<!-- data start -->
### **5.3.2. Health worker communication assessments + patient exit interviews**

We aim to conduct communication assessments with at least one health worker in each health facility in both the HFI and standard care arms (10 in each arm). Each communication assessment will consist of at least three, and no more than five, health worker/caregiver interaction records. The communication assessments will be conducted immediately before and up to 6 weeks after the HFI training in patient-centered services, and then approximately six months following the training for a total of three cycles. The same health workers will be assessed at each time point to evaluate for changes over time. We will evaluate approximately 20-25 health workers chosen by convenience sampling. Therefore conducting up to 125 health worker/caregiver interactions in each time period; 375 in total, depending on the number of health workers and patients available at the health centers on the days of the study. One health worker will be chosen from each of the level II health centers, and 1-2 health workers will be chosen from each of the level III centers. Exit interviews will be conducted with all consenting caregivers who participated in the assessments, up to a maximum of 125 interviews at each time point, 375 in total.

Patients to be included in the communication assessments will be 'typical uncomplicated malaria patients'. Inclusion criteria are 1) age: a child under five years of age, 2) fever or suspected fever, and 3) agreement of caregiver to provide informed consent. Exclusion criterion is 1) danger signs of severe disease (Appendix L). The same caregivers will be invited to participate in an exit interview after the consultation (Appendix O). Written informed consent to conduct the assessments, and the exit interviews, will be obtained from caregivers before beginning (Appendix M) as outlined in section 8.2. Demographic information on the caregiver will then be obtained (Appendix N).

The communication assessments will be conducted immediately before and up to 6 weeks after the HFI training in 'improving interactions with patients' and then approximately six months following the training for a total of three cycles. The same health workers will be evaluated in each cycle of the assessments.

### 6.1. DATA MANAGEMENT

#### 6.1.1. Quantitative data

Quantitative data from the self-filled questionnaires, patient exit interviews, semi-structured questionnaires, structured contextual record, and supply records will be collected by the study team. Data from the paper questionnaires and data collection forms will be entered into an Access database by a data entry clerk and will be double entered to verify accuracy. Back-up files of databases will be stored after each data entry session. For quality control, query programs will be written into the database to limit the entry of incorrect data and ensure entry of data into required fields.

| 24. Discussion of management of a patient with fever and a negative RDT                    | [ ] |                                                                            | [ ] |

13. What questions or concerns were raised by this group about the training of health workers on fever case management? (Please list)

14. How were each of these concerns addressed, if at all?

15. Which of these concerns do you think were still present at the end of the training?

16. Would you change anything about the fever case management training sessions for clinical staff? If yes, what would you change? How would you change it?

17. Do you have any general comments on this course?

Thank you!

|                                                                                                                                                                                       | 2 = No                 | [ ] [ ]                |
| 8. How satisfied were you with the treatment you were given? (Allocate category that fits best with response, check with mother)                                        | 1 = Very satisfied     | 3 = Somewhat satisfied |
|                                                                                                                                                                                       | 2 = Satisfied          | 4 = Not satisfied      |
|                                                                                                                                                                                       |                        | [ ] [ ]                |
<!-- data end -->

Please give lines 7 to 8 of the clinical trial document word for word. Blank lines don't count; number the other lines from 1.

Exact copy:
Quantitative data from the self-filled questionnaires, patient exit interviews, semi-structured questionnaires, structured contextual record, and supply records will be collected by the study team. Data from the paper questionnaires and data collection forms will be entered into an Access database by a data entry clerk and will be double entered to verify accuracy. Back-up files of databases will be stored after each data entry session. For quality control, query programs will be written into the database to limit the entry of incorrect data and ensure entry of data into required fields.

| 24. Discussion of management of a patient with fever and a negative RDT                    | [ ] |                                                                            | [ ] |